Thursday, November 18, 2004

What's the Frequency Kenneth?

A bemused and befuddled Moose asks, "Where is Kenneth Starr when you need him?"

With the opening of the Clinton Library, the Moose submits this query because the rule of law appears to be in jeopardy in the House of Representatives. Of course, the Moose is referring to the House G.O.P. changing its rules to protect the Chief Exterminator, Mr. DeLay from the long arm of the law. Years back, the bold elephant implemented a rule requiring a Member who is indicted to step down from his leadership position. Then, the Republican posse was on the tail of Democrat Dan Rostenkowski. Now that a Texas prosecutor may be closing in on the Bug Man, the rule has been changed - it is no longer an automatic dismissal, but rather the accused will be judged by a jury of his cronies in the leadership.

Yea, the raging hypocrisy overwhelms the Moose. He only takes refuge in the notion that hypocrisy is the tribute vice pays to virtue.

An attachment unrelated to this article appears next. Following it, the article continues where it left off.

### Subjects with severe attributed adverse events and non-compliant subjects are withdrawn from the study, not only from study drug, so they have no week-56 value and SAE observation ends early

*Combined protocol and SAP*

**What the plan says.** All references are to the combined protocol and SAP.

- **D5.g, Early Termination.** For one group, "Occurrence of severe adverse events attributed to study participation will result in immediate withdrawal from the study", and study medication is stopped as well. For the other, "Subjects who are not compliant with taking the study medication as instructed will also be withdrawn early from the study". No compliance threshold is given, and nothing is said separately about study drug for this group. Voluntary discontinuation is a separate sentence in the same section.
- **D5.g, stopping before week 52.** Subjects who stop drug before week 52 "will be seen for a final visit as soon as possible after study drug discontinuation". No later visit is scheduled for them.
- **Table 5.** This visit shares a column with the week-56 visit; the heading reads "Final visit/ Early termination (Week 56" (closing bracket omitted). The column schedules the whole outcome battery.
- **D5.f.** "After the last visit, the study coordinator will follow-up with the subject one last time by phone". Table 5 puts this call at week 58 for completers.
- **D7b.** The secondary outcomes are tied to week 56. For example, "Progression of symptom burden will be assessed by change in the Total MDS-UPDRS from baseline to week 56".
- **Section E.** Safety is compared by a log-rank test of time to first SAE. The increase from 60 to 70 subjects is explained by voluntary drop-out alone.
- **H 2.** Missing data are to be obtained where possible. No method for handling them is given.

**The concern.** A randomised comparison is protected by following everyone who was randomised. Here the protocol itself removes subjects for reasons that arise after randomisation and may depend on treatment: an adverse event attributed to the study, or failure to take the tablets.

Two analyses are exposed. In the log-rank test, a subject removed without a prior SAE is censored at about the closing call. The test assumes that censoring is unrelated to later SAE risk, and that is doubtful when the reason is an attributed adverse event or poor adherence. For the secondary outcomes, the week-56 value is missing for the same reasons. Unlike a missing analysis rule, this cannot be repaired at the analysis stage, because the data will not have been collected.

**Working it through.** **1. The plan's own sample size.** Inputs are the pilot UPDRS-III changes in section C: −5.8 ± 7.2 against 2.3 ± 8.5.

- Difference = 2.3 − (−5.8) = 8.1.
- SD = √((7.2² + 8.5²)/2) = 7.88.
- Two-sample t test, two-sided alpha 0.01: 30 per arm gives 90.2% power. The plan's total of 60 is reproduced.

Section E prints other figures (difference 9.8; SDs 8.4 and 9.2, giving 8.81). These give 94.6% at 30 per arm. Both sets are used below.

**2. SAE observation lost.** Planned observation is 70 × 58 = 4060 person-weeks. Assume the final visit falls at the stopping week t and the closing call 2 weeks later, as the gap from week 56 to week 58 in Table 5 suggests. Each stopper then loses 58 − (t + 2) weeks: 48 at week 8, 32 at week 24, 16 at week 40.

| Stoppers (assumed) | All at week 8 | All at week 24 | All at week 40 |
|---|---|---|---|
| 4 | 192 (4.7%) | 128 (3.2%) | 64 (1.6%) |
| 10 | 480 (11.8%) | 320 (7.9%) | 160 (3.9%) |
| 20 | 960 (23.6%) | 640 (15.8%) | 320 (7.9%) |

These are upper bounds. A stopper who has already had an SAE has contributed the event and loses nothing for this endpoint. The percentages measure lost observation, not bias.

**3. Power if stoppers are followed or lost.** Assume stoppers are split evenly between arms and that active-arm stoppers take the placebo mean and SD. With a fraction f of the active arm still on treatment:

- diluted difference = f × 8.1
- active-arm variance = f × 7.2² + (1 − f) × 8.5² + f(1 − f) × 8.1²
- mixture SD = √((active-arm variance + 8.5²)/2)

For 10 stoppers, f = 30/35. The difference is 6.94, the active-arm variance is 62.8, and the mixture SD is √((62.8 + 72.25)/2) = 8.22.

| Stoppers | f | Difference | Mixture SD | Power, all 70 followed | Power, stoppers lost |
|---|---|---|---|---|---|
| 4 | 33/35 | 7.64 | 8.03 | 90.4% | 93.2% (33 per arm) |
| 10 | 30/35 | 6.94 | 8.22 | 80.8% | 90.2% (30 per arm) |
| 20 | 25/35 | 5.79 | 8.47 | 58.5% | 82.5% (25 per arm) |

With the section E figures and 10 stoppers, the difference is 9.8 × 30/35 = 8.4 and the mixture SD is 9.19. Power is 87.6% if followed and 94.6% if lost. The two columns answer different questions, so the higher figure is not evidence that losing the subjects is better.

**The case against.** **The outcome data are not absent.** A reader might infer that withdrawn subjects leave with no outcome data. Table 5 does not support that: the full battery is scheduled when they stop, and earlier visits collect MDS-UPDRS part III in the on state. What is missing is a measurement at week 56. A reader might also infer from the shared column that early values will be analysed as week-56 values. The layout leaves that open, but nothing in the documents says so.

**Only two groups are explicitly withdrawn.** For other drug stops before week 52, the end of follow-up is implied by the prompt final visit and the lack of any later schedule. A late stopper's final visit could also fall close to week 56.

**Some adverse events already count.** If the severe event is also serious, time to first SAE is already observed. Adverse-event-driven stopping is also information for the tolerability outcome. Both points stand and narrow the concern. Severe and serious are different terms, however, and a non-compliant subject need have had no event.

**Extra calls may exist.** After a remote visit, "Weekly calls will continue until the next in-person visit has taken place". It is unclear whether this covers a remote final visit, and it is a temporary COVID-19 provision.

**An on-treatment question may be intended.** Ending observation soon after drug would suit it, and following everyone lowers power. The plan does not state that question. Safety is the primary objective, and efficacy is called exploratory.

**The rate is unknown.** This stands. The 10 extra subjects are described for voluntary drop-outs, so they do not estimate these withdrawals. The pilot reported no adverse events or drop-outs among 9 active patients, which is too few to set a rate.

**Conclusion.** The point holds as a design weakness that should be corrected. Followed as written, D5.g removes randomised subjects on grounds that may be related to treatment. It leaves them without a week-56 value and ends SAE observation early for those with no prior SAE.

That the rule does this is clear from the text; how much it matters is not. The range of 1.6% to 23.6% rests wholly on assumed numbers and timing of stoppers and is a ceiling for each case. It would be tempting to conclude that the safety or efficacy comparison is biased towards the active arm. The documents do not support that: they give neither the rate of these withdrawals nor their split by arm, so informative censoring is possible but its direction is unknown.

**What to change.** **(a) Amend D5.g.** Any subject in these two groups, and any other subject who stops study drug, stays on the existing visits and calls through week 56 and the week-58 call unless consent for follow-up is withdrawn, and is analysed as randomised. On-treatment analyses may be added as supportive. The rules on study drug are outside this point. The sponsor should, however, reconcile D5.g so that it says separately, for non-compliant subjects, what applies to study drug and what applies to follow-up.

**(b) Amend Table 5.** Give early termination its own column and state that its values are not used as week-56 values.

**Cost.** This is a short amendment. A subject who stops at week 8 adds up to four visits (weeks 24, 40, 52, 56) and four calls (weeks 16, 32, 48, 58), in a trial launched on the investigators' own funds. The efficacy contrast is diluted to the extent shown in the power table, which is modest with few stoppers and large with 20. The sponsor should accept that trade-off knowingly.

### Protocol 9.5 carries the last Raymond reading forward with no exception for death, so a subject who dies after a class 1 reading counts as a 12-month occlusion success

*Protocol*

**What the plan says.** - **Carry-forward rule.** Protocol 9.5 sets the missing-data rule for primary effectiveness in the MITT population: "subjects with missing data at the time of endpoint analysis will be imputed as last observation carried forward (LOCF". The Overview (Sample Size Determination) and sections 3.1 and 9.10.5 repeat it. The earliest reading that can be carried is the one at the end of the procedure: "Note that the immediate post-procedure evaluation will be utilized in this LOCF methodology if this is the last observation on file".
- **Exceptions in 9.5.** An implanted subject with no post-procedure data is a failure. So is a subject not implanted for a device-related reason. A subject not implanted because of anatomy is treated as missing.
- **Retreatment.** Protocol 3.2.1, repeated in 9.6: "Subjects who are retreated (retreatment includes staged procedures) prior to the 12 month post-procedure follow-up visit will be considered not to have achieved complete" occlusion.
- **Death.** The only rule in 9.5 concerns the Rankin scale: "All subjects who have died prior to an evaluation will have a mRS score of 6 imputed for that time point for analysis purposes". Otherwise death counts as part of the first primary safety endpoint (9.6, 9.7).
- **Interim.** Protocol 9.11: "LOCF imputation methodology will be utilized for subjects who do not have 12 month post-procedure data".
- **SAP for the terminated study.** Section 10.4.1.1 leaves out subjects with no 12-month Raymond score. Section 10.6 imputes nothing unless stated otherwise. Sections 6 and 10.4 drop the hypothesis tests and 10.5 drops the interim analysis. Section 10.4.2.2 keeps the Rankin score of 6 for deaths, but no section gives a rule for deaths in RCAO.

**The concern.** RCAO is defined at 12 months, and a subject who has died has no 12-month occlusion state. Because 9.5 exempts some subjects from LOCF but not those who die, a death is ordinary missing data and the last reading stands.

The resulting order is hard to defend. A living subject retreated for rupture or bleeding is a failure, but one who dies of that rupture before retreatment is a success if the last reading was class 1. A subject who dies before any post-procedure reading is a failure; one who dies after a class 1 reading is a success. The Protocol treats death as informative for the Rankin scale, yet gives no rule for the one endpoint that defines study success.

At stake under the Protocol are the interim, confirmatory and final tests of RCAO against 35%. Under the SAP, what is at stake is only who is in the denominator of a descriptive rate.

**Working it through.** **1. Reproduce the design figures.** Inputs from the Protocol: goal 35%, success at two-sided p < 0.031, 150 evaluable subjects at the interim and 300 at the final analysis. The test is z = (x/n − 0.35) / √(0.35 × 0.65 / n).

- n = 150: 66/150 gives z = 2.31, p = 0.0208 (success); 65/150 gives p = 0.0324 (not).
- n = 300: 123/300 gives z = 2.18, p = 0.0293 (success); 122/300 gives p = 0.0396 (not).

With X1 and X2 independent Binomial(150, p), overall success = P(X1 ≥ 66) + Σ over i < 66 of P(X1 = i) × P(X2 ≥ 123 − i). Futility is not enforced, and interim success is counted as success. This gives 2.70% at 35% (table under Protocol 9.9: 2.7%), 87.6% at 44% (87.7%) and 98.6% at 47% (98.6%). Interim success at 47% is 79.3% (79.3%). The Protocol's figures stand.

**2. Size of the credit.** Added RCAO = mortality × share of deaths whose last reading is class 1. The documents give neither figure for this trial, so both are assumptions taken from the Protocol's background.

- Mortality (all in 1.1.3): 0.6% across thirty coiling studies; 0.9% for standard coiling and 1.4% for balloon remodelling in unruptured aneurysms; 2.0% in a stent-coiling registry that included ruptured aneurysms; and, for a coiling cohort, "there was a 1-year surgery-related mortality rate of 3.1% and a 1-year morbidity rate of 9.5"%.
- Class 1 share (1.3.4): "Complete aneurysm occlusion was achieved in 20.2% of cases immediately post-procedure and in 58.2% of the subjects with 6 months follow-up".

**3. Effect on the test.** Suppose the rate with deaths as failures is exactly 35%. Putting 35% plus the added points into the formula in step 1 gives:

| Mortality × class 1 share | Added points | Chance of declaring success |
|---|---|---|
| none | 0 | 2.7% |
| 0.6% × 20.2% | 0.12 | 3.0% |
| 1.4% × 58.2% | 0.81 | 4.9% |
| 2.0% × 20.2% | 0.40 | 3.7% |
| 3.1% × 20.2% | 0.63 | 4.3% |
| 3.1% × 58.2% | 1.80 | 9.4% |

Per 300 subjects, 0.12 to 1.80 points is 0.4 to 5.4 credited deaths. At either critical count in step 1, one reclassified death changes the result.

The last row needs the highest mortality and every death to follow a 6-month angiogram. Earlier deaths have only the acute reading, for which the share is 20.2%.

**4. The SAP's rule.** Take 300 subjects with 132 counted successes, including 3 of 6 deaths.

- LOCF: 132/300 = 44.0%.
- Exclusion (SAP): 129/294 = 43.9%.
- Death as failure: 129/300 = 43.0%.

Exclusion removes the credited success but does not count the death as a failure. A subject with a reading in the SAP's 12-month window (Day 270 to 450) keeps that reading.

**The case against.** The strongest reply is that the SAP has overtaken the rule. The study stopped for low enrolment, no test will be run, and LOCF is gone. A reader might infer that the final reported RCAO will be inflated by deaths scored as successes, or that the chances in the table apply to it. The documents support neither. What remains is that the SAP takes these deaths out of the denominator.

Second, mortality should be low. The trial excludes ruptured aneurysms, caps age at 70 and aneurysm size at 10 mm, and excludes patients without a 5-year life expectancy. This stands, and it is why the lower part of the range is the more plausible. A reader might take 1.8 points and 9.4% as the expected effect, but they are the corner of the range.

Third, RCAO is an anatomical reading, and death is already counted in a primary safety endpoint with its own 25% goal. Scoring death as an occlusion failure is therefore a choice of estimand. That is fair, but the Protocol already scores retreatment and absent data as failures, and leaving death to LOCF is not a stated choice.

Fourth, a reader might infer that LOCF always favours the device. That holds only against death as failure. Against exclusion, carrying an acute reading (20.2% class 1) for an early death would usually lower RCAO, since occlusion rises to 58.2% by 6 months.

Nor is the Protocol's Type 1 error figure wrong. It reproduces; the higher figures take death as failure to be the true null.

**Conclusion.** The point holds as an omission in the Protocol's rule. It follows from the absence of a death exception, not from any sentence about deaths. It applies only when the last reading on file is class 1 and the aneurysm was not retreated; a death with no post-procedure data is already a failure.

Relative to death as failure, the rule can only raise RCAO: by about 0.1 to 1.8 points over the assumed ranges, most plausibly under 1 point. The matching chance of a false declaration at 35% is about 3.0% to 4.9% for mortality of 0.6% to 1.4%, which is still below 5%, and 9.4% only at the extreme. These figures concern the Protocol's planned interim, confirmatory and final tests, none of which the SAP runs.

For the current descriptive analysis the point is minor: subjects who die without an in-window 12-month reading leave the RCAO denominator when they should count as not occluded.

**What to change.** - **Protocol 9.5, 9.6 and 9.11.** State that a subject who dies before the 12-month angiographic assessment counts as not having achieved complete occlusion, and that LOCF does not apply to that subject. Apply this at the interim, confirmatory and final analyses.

Only a few short years ago, the brave souls in the House Republican caucus led by the same Mr. DeLay claimed to be the great defenders of the "rule of law" as they pursued impeachment against Clinton. Mr. DeLay, along with his Inspector Javert, Judge Starr, hounded the POTUS to ensure that we remained under the rule of law and not men. But this is the age of rule by the cronies.

The Moose is tempted to suggest that Mr. DeLay is a stain on the soul of the elephant.

Meanwhile, the Moose has an eagle eye trained on the other scandal haunting the House Republicans - the Indian Gambling mess.

Yesterday's hearing was the first time that details emerged of how Abramoff and Scanlon planned to carry out their promise to help a tribal client win favors on Capitol Hill. The documents and testimony provided an unusually stark look at the way Indian gambling riches have become part of Washington lobbying and fundraising.

The Washington Post previously reported that Abramoff and Scanlon quietly worked with conservative religious activist Ralph Reed to help persuade the state of Texas to shut down the Tigua casino in 2002, then persuaded the tribe to pay the $4.2 million to try to get Congress to reopen it

Sometime in the near future, the Moose looks forward to visiting Delay's Majority Leader Library in Sugarland, Texas when it opens. The Hypocrisy Wing should be a hoot!
-- Posted at 8:50 AM | Link to this post | Email this post